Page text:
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"Some women will shag anything to get anywhere": Lisa Stansfield on fame, Weinstein and the problem with Jeremy Corbyn

She was the biggest British female soul star of the Nineties. At 51, she’s back and ready to let loose.

Lisa Stansfield likes to do an impression of Lisa Stansfield. Head down and shoulders hunched, she draws her arms in front of her and swings them in a simian manner, her entire body and baker boy cap vibrating as if she is caught in a chill wind. This is what she looked like, apparently, on the Pete Waterman ITV show Motown Mania in 2000, which she didn’t want to take part in because it was so “fucking naff”. And this is what she looked like at 14, singing in the working men’s clubs of Rochdale. Only, she had a huge perm then, which stuck out like this – her arms arc round her head – and made her look “like Kevin Keegan. No. Like a microphone”.

Lisa does the vibrating simian to express situations in which she wasn’t entirely comfortable. Earlier in the day, at a photo shoot in Kentish Town, she grabbed her glasses to examine the first run of portraits as they were delivered on to a laptop. She decided she looked “like John Hurt on acid”, so she threw some shapes for a different vibe, brandishing an invisible gun like one of Charlie’s Angels. She was tiny and wiry in her black leather assemblage – and she looked just like Lisa Stansfield. Fame is a science, she says. A cycle.

“There are elevators in East Germany that go round a loop rather than up and down, and they have no doors,” – she pushes her index fingers round to illustrate. “You jump in, and then you jump out again. That’s what I felt like.”

She was the biggest British female solo popstar of the Nineties: her debut album sold five million copies, she sang with George Michael at Wembley Stadium and cracked America too. Then she was gone for years, living in Ireland and walking around in a headscarf and wellies “trying to be a fucking farmer”. Now, looking back, she was an unwitting pop prototype: a self-taught soul star who swore like a docker and put her own twist on Motown decades before Adele or Amy Winehouse did; who won a local talent contest when such a route might still get you a lasting career in music; who wrote her own hits, when many would have assumed she came off the production-line of Stock Aitken Waterman. She is 51: the elevator is back and she’s about to step in. But at 23, promoting her debut album, she asked an NME reporter, “Why do people want to be famous?”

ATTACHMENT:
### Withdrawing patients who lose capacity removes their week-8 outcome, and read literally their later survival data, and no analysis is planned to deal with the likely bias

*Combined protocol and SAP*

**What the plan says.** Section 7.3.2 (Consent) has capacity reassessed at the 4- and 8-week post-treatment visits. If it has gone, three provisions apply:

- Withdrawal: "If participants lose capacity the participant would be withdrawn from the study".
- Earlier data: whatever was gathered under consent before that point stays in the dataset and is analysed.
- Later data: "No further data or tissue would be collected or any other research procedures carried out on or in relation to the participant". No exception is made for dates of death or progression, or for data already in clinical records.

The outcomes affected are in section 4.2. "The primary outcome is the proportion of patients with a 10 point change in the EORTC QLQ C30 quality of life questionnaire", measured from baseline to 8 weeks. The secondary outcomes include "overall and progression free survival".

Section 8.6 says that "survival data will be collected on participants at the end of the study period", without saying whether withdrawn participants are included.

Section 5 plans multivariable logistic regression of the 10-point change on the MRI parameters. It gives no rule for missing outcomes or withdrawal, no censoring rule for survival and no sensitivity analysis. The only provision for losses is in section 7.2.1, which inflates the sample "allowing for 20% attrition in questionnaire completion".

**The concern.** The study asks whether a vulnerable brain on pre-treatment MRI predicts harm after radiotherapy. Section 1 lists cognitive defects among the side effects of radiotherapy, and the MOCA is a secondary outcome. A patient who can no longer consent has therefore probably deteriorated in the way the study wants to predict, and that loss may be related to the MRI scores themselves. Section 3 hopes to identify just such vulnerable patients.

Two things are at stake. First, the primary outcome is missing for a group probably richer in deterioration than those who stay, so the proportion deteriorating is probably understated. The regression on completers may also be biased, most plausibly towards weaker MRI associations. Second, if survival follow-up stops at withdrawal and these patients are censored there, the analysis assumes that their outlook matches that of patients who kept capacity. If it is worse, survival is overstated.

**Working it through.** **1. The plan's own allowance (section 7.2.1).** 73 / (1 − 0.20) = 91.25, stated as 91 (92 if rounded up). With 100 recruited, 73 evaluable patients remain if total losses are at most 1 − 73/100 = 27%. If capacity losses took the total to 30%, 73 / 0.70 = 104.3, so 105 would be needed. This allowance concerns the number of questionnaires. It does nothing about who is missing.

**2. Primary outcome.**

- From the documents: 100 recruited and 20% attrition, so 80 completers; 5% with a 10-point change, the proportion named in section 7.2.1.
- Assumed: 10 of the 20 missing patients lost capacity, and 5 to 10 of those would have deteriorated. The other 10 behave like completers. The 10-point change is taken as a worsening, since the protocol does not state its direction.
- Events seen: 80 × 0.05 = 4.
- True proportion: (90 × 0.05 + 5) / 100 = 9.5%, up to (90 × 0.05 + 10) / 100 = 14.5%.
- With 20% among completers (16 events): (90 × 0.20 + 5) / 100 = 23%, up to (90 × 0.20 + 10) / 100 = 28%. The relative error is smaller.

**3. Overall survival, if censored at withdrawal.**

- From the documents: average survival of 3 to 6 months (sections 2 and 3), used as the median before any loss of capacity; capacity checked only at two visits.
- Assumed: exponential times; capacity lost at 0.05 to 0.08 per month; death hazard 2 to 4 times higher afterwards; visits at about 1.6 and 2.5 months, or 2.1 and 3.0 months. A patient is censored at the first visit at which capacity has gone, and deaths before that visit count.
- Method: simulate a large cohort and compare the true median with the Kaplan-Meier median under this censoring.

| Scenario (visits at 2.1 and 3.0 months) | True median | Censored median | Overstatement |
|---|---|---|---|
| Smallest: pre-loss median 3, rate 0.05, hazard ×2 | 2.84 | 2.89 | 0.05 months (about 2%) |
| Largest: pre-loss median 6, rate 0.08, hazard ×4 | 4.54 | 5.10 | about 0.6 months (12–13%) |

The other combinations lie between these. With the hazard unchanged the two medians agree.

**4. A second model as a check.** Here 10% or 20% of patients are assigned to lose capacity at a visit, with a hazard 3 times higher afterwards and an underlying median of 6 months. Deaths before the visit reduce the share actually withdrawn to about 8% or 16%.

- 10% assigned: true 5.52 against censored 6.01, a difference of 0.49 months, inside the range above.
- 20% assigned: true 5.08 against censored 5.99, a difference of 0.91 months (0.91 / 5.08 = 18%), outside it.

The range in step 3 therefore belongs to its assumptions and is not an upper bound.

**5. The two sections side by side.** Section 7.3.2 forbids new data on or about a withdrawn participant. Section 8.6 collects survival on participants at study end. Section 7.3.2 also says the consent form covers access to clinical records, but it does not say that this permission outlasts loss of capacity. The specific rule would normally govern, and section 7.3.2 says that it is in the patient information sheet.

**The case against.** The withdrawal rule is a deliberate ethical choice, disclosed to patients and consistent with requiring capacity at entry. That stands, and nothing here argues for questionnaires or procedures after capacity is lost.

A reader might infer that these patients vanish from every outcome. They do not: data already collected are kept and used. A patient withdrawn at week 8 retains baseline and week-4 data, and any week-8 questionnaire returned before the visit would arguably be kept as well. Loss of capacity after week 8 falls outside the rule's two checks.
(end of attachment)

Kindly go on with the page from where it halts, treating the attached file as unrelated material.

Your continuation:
Stansfield tried to give up swearing as a new year’s resolution, shortly after Rochdale Council attempted a swearing ban in the town where she still lives. When I meet her in the bar of a London hotel, as night begins to fall, she has just spoken to a pop magazine. She would like to move to a different table for our interview, “Because if I’m asked the same question, and I’m sitting in the same seat, I think I’m going mad.”

She is known for speaking her mind. When Prince died in 2016, she was hastily brought on to breakfast TV for a celebrity tribute. She hadn’t known him well, and had heard about his death in the pub as anyone might. She recalled her mother meeting the funk overlord backstage in Rio and telling him what small hands he had – “like a little boy’s”. When the presenter, Naga Munchetty, admitted that Prince had once taken a shine to her, Stansfield winked and said, “The question is, did ya or didn’t ya?” – to national outrage, and suggestions that she had actually come straight from the pub. Collecting the award for Best British Female at the 1991 Brits, she was advised by the host, Jonathan King, not to say anything incendiary: she gave a little anti-Gulf war speech, which was cut out of the TV broadcast. These days, she can get away with more. She went on Good Morning Britain four years ago, wearing a necklace fashioned subtly from the word “Cunt”.

Her parents met working in the Era ring mill in Woodbine Street, Rochdale, in the 1950s. She – Marion – worked the cotton bobbins, and had come from Wigan: Rochdale was a step up.  He – Keith – was something of a catch, being the mill electrician or “fixer”. Rochdale was, at the time, under the conservative tenure of Wentworth Schofield MP, who was high up in cotton and formed the Manchester Yarn Spinners’ Association. Stansfield’s parents, she tells me, were the kind who bought the Mirror and voted Tory and saw no discrepency between the two. “Working class people vote Tory because they think it makes them look a bit posh,” she says. “They don’t know that the Tories are going to shit all over them because they’re poor.”

Her father became a draughtsman, and started working on the North Sea oil rigs: he was rarely at home during the week. Her musical interest came from her mother – like some real-life Little Voice, Stansfield would ape the songs of Brenda Lee, Patsy Cline and Diana Ross from the age of four. The competitions began in her teens, her mother driving her through sleet and snow as far as Newcastle, where she’d sing Motown classics in clubs, often accompanied by no more than an organ and its inbuilt drum machine. Wives would elbow their husbands and say, “shut up, Stan, she’s trying to sing”. She graduated to variety shows on Granada TV, and sang Randy Crawford’s “One Day I’ll Fly Away” in a pink metallic space suit.

“I was quietly determined,” she says. “I’ve never been like Madonna, I’d never push people out of the way.”


Pop songs once held such power that any idiosyncracies in the lyrics or vocal style would swell to cartoon proportions in the national consciousness. Caroline Aherne did a Fast Show sketch about Stansfield combing the airports of the world for a mislaid infant (“Been around the world and I-I-I, I can’t find my baby”). She dissected the complex paradox, “I may not be a lady, but I’m all woman.”